Does a Knee Surgery Help Grow Cartilage? Maybe? No?

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HTO Surgery Cartilage Regeneration

Can a knee surgery regrow your cartilage? That’s a question that seemed answered way back in 2011, but more recent research shows that those results may not have been accurate. Let’s dig in.

What is High Tibial Osteotomy?

High Tibial Osteotomy or HTO is a surgery that is usually used to fix side bent knees. A wedge of bone is removed in order to straighten the knee and the bone is affixed with a large hardware device while it all heals.

Back in 2011, a study was published that seemed to show that by getting this surgery and taking pressure off one compartment of the knee, that the damaged cartilage due to arthritis would regrow (1). This was exciting stuff, as despite this being a big surgery itself, it meant that perhaps some patients could avoid or delay knee replacement surgery.

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Is An Increase in Joint Space Width Real?

joint space width

Today’s study deals with a critical concept that every knee arthritis patient needs to know. This metric is called the joint space width. This is the distance between the joint surfaces. If it gets bigger, the concept is that cartilage has regrown and if it gets smaller, the idea is that cartilage is wearing away. So in the picture above, on the left, the joint space has a normal width (yellow lines) and on the right, it has poor width.

The biggest problem with this measurement is that when measured on x-rays, the doctor can only see the bones and not the cartilage. Hence, if the joint space width increases, there’s no way to tell why it got better. You can also increase or decrease the width simply by changing the angle of the x-ray beam.

This concept of a changing joint space width by manipulating the x-ray beam is what’s behind many chiropractic and alternative health stem cell clinics claiming that they regrew cartilage when they really didn’t. How does that work? If the angle of the x-ray beam goes straight down the joint, the joint space width looks bigger. If the angle of the x-ray beam is off, the joint space width looks smaller.

To find out more about how these fake stem cell clinics fake x-rays to make it look like cartilage is being regrown, watch my video below:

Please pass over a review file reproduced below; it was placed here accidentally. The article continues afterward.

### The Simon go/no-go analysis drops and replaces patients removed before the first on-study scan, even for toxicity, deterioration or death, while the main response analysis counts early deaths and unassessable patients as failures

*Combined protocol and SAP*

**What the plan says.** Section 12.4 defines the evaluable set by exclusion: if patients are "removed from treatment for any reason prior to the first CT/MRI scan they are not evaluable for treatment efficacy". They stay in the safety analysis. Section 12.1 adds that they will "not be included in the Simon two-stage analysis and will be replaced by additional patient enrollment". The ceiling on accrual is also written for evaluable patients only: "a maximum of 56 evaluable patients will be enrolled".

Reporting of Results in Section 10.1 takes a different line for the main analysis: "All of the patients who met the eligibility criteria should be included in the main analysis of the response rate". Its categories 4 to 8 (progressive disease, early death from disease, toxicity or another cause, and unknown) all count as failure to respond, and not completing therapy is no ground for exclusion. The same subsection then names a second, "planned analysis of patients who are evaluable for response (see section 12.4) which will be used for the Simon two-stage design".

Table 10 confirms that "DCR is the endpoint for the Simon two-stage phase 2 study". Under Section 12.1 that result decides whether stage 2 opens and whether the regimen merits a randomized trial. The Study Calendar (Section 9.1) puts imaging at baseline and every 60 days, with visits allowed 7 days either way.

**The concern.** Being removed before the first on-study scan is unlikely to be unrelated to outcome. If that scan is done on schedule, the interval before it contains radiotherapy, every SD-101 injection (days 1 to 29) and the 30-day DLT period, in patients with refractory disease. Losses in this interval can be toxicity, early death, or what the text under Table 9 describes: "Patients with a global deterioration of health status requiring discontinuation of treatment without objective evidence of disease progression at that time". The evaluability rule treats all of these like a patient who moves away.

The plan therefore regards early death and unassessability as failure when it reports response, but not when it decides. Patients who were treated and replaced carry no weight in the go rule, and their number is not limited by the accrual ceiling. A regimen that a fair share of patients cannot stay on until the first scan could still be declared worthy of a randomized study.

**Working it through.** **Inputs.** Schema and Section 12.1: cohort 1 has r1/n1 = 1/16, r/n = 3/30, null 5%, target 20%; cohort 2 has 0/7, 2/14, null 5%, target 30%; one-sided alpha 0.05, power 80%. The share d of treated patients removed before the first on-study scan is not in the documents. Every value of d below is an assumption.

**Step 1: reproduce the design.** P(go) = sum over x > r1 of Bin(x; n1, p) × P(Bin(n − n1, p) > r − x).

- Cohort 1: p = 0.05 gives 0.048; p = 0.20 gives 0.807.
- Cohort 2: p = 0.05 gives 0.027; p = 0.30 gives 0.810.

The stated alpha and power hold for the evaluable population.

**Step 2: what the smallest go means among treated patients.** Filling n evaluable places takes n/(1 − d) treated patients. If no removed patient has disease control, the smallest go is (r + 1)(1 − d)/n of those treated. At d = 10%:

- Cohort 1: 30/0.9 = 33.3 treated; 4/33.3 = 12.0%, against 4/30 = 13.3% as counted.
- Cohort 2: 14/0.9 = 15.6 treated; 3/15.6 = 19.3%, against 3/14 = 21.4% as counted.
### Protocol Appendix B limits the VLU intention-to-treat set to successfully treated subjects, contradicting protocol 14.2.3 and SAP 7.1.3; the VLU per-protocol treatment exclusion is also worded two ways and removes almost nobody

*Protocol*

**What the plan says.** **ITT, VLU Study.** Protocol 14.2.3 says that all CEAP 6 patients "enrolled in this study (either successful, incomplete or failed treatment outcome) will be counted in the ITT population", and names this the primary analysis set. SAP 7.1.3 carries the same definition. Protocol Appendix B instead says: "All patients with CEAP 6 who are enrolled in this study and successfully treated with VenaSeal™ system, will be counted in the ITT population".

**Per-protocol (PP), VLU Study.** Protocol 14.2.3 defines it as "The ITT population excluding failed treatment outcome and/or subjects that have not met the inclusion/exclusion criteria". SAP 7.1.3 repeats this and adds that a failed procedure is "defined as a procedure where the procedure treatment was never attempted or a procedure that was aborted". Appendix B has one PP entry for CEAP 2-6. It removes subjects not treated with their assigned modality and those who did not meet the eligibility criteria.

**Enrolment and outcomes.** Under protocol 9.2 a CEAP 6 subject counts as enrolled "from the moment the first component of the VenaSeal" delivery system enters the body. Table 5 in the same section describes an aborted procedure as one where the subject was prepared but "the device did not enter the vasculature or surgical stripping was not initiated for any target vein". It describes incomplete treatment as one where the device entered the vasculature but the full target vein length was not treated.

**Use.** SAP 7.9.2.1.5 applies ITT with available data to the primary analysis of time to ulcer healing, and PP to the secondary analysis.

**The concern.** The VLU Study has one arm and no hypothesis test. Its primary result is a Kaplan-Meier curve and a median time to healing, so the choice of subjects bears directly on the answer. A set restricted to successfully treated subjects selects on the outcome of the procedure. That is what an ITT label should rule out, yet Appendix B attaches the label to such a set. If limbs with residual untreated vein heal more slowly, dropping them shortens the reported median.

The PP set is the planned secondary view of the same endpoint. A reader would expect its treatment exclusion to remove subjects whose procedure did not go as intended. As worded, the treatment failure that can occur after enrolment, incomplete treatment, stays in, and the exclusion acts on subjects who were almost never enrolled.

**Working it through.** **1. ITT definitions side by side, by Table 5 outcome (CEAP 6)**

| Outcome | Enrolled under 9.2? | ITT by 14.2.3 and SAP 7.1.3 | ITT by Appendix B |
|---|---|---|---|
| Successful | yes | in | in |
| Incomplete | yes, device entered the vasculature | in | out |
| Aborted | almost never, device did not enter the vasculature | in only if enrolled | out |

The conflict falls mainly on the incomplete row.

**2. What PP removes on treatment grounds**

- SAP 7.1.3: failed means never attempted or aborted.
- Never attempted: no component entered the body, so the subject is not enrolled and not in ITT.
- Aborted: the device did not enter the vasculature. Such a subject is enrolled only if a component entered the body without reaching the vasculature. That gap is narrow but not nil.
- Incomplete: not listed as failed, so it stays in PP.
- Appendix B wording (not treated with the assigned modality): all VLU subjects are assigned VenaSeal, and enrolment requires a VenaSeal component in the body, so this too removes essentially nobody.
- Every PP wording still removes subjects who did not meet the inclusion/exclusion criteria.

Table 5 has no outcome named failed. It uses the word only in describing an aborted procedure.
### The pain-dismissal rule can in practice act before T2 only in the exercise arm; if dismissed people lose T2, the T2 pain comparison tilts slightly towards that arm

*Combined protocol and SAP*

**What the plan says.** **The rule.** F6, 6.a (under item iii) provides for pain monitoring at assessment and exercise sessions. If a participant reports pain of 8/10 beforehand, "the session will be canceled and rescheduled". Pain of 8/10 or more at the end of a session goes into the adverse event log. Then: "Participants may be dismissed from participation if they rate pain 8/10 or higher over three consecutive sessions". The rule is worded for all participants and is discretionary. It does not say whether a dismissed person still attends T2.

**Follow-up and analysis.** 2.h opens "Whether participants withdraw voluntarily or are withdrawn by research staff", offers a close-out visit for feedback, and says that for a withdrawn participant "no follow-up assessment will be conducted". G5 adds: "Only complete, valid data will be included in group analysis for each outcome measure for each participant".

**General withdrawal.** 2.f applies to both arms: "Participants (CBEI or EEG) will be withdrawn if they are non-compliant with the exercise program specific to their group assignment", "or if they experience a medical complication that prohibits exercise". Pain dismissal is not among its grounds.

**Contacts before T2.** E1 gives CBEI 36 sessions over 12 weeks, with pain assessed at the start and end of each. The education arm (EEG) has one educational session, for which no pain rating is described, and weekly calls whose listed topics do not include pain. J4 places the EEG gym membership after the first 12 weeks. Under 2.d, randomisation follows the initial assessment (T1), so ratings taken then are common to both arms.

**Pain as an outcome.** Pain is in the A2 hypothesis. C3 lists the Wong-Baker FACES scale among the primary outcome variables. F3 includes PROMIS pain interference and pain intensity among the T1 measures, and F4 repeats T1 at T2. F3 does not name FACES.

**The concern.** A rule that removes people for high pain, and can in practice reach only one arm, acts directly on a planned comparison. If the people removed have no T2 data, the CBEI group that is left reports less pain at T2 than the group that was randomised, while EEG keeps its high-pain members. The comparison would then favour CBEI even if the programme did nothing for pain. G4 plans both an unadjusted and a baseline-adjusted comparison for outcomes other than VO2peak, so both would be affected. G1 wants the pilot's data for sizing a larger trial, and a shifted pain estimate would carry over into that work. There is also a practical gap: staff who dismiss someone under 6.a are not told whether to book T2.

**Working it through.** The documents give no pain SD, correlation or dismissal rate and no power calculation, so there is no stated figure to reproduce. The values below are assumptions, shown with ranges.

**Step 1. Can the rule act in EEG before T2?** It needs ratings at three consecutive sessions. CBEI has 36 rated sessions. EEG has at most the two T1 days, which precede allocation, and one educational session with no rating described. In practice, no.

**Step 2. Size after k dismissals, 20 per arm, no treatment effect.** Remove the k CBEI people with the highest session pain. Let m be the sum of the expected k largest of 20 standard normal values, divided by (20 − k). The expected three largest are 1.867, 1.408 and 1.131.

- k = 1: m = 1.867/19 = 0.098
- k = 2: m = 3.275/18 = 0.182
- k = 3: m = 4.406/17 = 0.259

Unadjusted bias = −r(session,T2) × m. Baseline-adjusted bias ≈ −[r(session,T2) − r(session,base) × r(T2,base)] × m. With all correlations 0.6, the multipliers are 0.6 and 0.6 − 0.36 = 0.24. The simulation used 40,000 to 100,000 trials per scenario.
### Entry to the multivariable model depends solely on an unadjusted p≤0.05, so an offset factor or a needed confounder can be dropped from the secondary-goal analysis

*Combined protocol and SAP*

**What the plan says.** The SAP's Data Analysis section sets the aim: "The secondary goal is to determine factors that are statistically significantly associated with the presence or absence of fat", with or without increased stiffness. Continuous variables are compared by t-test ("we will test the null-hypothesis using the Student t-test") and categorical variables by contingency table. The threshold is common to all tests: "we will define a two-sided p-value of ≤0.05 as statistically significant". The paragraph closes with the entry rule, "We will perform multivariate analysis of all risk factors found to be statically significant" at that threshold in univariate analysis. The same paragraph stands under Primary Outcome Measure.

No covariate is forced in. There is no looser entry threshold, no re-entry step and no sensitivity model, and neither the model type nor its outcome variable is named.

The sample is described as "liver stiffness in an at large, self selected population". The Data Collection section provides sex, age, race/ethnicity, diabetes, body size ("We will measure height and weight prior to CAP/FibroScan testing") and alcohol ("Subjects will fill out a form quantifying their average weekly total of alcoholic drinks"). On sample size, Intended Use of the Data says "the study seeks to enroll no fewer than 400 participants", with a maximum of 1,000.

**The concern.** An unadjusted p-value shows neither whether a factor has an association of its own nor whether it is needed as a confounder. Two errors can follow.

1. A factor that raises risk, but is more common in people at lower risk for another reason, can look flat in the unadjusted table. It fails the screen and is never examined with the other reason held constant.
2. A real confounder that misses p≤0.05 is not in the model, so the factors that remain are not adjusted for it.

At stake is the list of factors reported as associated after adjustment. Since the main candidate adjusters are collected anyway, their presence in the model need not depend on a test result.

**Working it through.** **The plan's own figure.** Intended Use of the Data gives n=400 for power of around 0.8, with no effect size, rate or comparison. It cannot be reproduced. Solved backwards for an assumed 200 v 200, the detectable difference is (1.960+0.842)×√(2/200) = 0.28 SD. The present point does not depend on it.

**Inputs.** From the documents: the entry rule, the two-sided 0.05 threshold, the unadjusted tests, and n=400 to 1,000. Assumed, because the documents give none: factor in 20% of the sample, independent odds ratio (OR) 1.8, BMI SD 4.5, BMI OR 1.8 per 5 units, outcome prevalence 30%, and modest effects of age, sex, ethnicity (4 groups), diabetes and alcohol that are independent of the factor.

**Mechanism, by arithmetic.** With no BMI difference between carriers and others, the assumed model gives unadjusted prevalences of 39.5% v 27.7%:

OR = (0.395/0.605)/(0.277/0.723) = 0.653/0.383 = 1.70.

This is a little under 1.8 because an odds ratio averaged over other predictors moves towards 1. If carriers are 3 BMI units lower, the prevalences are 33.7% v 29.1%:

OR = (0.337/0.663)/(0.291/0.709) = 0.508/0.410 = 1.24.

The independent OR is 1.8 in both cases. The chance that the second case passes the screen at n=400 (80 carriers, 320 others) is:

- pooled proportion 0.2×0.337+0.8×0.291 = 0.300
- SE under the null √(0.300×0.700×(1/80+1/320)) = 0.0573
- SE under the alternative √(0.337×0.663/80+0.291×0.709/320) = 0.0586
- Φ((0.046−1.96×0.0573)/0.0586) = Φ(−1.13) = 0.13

The New Research on HTO and Joint Space Width

So we now know that joint space width is a rather poor way to see if cartilage has regrown. Despite this, a number of studies on HTO have used this metric to claim that the surgery regrows cartilage by taking the extra-weight off of that part of the joint. However, now a new study shows that this is unlikely to be true. Let’s dig in.

The researchers looked at 114 patients who had HTO surgery (2). They also noticed an increase in joint space width after the procedure. However, they ultimately concluded that the idea that this was from cartilage regrowth was false. In fact, it was merely from the surgery realigning or straightening the knee.

The upshot? Joint space width is a really bad way to measure cartilage regeneration. In addition, it looks like the HTO surgery that many doctors thought regenerated cartilage really doesn’t accomplish that goal.

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References:

(1) Parker DA, Beatty KT, Giuffre B, Scholes CJ, Coolican MR. Articular cartilage changes in patients with osteoarthritis after osteotomy. Am J Sports Med. 2011 May;39(5):1039-45. doi: 10.1177/0363546510392702. Epub 2011 Feb 1. PMID: 21285442.

(2) Moon H, et al. An Increase in Medial Joint Space Width after Medial Open-Wedge High Tibial Osteotomy Is Associated with an Increase in Postoperative Weight-Bearing Line Ratio rather than with cartilage regeneration: Comparative Analysis of Patients Underwent Second-look Arthroscopic Assessment. Arthroscopy. October, 2020. DOI:https://doi.org/10.1016/j.arthro.2020.09.042

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NOTE: This blog post provides general information to help the reader better understand regenerative medicine, musculoskeletal health, and related subjects. All content provided in this blog, website, or any linked materials, including text, graphics, images, patient profiles, outcomes, and information, are not intended and should not be considered or used as a substitute for medical advice, diagnosis, or treatment. Please always consult with a professional and certified healthcare provider to discuss if a treatment is right for you.

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